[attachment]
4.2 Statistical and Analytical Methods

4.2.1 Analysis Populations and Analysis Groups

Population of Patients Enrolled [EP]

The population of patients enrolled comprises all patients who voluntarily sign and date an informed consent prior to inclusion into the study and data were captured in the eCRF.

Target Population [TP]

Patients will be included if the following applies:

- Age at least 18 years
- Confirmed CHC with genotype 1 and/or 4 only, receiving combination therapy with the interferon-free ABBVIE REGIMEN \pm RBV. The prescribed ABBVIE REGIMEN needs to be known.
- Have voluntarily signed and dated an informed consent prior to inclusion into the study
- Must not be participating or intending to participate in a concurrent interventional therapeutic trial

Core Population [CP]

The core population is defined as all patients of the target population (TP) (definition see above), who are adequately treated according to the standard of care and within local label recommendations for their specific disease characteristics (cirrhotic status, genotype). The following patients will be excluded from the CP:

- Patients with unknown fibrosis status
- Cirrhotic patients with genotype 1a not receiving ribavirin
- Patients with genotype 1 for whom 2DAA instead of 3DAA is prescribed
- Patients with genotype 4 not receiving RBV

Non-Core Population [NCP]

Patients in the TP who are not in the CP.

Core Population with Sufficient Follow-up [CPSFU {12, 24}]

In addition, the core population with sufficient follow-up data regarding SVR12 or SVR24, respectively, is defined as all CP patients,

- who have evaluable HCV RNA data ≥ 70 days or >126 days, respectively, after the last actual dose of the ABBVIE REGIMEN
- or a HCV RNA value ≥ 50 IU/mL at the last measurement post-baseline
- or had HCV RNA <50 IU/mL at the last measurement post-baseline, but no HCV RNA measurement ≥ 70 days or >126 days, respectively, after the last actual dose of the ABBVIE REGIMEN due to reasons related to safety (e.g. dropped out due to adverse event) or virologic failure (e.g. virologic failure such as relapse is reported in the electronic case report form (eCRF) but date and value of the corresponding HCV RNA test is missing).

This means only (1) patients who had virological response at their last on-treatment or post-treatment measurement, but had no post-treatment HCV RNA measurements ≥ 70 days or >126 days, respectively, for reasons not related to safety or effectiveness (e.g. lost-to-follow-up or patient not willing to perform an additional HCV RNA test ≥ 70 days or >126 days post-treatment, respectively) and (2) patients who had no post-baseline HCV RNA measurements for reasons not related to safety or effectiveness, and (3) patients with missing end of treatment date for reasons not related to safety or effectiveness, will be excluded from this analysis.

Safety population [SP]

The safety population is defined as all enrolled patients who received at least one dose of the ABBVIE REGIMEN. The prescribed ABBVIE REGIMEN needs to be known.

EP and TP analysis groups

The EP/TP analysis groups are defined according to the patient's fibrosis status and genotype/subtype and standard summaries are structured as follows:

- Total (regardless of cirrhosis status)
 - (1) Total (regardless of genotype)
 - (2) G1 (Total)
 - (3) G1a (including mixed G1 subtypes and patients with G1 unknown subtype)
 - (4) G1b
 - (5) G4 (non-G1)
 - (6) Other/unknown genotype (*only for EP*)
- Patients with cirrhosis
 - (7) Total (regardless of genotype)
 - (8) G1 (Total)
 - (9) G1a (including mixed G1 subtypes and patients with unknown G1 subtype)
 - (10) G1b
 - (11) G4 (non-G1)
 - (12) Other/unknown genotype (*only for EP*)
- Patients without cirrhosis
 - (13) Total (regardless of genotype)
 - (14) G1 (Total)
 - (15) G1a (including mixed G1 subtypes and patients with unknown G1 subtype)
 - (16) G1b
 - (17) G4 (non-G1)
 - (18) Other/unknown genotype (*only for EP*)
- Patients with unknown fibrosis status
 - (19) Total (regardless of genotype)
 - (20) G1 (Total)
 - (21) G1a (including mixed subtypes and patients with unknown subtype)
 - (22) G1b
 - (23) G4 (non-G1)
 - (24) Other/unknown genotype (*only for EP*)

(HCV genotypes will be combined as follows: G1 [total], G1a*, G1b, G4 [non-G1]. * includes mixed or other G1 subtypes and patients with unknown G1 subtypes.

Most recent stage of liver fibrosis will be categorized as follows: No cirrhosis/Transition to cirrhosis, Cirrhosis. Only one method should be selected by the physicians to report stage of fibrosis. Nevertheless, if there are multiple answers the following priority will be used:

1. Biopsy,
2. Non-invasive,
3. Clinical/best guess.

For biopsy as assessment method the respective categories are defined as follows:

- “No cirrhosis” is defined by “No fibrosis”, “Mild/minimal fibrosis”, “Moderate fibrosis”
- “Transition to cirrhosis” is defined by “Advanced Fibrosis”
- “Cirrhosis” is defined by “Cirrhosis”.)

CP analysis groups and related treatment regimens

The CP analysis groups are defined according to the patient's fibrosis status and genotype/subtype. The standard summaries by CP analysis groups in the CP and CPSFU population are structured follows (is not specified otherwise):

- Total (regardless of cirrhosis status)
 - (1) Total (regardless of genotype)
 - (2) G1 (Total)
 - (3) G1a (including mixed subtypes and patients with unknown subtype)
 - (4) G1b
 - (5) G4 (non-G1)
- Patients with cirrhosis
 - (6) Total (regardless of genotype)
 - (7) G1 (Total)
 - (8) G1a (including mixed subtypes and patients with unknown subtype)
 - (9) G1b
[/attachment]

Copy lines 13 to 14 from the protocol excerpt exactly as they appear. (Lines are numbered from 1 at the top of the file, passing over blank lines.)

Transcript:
- Patients with unknown fibrosis status
- Cirrhotic patients with genotype 1a not receiving ribavirin